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Preparing for Billing and using the Fee Sheet

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== Preparing for Billing and using the Fee Sheet in OpenEMR 3.1.0 == and is almost the same for later versions(V1.2 till 20130719)

Please note: This was prepared based on version 3.0.1, so comments have been added to reflect the 3.1.0 version and later versions, which has a “tree” view by default instead of the “Radio Button” view default of 3.0.1. Either can actually be set using globals.php. The primary advantages in 3.1.0 are the ease of adding choices which were hard coded in 3.0.1, and the support for multiple language usage. Also note that some of the specific labels have been changed from the distribution version because they are more intuitive. You can do that also.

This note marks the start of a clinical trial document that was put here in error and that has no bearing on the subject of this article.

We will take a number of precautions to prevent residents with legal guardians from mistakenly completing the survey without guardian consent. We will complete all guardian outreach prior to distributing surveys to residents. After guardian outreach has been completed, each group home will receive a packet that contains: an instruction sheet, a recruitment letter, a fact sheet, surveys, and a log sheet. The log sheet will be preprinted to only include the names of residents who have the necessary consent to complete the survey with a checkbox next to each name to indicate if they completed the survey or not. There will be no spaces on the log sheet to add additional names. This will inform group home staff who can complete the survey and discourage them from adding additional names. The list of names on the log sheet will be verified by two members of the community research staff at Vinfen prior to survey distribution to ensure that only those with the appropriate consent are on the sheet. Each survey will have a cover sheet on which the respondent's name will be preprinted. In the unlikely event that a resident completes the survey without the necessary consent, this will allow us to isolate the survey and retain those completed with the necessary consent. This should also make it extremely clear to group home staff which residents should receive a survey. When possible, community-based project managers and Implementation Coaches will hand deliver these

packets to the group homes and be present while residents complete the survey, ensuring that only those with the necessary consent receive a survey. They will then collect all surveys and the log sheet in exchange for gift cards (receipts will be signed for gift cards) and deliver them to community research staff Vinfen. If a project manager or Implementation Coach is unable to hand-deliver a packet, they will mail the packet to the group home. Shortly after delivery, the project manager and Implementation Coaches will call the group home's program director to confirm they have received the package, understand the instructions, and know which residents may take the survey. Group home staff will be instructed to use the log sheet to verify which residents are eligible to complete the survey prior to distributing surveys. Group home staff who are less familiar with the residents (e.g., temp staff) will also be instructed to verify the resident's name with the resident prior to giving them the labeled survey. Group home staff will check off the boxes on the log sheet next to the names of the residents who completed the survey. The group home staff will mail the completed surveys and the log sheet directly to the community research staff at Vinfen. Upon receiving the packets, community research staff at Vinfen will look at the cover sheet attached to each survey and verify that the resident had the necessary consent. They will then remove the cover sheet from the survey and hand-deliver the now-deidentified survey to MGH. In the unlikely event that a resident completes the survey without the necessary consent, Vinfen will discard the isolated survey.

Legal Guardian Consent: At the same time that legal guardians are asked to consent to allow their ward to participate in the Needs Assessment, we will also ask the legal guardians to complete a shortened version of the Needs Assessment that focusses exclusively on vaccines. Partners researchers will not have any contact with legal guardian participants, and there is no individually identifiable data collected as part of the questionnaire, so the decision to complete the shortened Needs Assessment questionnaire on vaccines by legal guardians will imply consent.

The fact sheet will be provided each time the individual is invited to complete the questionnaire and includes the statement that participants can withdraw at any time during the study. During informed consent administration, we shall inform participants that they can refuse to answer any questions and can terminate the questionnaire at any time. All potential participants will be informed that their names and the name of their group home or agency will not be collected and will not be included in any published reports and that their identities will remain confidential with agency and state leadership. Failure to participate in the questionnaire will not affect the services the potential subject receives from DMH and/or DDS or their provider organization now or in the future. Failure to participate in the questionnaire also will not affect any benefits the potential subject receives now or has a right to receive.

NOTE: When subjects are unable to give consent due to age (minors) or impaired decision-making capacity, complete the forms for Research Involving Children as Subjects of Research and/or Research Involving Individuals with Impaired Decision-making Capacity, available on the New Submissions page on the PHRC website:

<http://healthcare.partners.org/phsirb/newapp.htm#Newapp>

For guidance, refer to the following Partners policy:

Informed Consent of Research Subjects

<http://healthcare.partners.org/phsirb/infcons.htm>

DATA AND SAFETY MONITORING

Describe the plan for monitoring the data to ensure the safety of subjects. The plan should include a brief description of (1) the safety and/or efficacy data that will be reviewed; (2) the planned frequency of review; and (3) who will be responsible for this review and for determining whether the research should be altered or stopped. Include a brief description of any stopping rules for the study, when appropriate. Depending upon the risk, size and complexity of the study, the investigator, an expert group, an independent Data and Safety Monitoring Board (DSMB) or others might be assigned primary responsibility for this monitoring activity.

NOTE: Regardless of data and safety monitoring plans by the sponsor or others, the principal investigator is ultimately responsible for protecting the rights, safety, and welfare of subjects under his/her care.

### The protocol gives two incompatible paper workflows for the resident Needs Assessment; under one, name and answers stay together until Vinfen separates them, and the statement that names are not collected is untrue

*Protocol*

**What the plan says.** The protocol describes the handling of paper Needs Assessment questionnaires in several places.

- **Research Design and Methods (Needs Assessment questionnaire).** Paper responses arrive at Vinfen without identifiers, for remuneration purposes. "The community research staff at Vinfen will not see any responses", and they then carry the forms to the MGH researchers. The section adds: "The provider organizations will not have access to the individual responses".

Before you can bill for services, you must enter the ICD (ICD9 or ICD10), CPT (CPT4) and HCPCS codes (or any other billing code you might use in your own setting in a different Country) you will use these codes via the “Superbill” (Administration – Services in Tree View/or Administration - Codes in V1.3 and later). All are entered and then saved using the fields at the top of the main frame shown here. We find it generally is best for the CPT and HCPCS codes to have the code repeated in the leading text in the “Description:” field. That will help in building the Fee Sheet and Issues listings to be shown later, and their usage in claims.